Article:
Wednesday, October 22, 2014

Madison Bumgarner cools off Royals in World Series Game 1

The Game 1 winner has won 15 of the last 17 World Series, including 10 out of the last 11.

That fact bodes well for the San Francisco Giants, who cruised to a 7-1 victory over the Kansas City Royals on Tuesday in the opening game of the 2014 Fall Classic.

How did the Giants cool off the red-hot Royals, who had won nine consecutive games dating back to the regular season? They did it by scoring early and allowing their ace left-hander, Madison Bumgarner, to do his job.

Bumgarner fired seven innings of one-run, three-hit ball. He fanned five and walked just one. His only mistake was a two-out homer by Kansas City catcher Salvador Perez in the bottom of the seventh inning, and by that point it didn't matter because the Royals were hopelessly behind.

San Francisco jumped out to a 3-0 lead in top of the first inning. Hunter Pence's two-run homer off Kansas City ace James Shields highlighted the rally.

You wouldn't have expected Pence to be the guy to haunt Shields. Coming into Tuesday's play, Pence was 0-for-11 with three strikeouts in his career against Shields. However, his home run was the biggest hit of the game, and he also had a double to start a two-run rally in the fourth inning that increased San Francisco's lead to 5-0.

It's no secret San Francisco has the edge in postseason experience in this series. The Giants won the World Series in 2010 and again in 2012. For many of these Kansas City players, this is their first time in the playoffs.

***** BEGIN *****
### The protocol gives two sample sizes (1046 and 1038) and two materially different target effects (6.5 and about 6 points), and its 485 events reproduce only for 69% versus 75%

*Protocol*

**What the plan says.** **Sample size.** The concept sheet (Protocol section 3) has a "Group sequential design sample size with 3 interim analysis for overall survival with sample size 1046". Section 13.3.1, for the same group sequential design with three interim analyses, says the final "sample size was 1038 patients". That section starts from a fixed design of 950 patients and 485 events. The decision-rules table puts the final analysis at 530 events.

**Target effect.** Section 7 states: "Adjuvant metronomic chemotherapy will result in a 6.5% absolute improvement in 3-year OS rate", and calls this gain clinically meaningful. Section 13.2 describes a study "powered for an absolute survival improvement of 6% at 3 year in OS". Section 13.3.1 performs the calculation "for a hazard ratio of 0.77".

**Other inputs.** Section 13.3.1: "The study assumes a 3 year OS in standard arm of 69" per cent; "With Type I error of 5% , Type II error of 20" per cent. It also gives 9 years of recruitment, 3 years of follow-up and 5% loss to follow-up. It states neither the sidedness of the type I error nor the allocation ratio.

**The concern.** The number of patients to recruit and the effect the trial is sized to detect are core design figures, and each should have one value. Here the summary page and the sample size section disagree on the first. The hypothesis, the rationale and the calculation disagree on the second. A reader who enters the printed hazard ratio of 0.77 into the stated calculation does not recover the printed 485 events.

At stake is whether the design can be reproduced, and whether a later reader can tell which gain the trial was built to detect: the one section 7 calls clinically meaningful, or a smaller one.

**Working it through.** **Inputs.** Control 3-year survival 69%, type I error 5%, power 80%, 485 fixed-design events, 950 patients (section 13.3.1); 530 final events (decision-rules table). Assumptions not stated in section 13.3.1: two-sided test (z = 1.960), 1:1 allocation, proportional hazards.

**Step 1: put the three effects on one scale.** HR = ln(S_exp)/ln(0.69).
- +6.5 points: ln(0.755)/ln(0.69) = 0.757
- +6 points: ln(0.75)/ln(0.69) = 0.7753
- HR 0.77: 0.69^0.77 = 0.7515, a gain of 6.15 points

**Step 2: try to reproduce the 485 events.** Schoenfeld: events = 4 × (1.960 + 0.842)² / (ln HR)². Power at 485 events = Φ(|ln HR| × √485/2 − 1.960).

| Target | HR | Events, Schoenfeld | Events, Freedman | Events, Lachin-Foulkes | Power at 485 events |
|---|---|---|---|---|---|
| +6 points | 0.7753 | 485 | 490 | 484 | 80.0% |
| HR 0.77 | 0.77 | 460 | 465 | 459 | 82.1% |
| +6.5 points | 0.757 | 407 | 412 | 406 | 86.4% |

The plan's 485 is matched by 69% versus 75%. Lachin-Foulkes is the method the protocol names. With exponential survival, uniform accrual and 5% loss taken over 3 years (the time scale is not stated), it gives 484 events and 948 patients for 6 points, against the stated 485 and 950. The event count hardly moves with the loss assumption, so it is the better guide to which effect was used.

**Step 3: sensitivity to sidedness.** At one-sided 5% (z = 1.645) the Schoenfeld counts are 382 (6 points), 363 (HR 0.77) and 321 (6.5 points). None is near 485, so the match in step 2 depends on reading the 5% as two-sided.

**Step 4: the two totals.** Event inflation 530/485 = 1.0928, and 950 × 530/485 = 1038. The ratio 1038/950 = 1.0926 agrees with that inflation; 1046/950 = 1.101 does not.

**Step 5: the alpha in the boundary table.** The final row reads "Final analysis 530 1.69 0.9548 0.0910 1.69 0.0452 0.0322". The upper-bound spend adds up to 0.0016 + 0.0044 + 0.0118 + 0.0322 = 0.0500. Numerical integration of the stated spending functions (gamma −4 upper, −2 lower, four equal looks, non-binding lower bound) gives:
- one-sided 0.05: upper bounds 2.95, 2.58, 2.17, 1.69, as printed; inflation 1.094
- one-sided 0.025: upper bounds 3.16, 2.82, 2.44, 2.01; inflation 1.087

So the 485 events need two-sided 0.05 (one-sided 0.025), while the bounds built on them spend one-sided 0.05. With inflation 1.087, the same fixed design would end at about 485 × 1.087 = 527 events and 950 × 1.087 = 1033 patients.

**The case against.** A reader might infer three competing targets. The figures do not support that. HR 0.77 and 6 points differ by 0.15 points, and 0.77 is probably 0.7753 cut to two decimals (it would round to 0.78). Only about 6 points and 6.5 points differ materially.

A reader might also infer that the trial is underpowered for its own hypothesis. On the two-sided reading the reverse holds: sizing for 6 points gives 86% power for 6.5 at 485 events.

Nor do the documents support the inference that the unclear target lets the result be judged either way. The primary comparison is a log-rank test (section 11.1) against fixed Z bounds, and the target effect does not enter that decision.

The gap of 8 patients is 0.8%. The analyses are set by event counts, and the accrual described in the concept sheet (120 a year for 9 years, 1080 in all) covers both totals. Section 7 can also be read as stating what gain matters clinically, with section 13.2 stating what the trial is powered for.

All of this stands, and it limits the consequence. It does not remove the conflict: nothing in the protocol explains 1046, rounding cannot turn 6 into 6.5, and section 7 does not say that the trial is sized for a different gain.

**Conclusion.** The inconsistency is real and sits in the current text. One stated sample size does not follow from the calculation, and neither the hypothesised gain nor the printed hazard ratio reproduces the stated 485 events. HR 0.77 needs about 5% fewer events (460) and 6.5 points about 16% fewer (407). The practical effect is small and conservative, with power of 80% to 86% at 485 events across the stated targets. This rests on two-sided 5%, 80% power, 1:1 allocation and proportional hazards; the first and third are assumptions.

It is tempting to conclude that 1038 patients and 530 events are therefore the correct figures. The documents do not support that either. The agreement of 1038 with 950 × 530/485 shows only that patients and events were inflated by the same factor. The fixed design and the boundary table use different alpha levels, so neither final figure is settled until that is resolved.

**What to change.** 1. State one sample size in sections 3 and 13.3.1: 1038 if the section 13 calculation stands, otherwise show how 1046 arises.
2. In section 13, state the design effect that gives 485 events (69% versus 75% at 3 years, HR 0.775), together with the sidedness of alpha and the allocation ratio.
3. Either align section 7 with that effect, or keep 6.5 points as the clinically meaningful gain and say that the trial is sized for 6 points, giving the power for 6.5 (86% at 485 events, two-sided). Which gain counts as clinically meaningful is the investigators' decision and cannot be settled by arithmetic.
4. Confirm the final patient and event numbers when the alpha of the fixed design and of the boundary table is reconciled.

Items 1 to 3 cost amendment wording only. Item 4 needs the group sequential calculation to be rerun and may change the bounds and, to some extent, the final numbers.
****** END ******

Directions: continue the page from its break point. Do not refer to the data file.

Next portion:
That difference in experience showed up in this game, particularly in the bottom of the third inning when the Royals had their best chance to get to Bumgarner. Down 3-0, Kansas City placed runners on second and third with nobody out after Omar Infante reached on a Brandon Crawford error and Mike Moustakas doubled.

It's the kind of situation the Royals have taken advantage of throughout the postseason, but it didn't happen this time. Bumgarner escaped the jam unscathed by getting overanxious Kansas City hitters to swing at bad pitches. Perhaps the combination of being on the big stage and facing an early deficit caused the Royals to press.

It sure looked that way as Alcides Escobar struck out swinging on a fastball up and well out of the zone for the first out. Nori Aoki also fanned after he could not check his swing on an 0-2 breaking ball that bounced in front of the plate. Bumgarner tried a similar strategy against the next hitter, but to Lorenzo Cain's credit, he laid off those pitches and worked a walk to load the bases for Eric Hosmer.

The Kansas City first baseman swung at the first pitch and grounded out to second base to end what would be the Royals' last and best chance to get back in the game.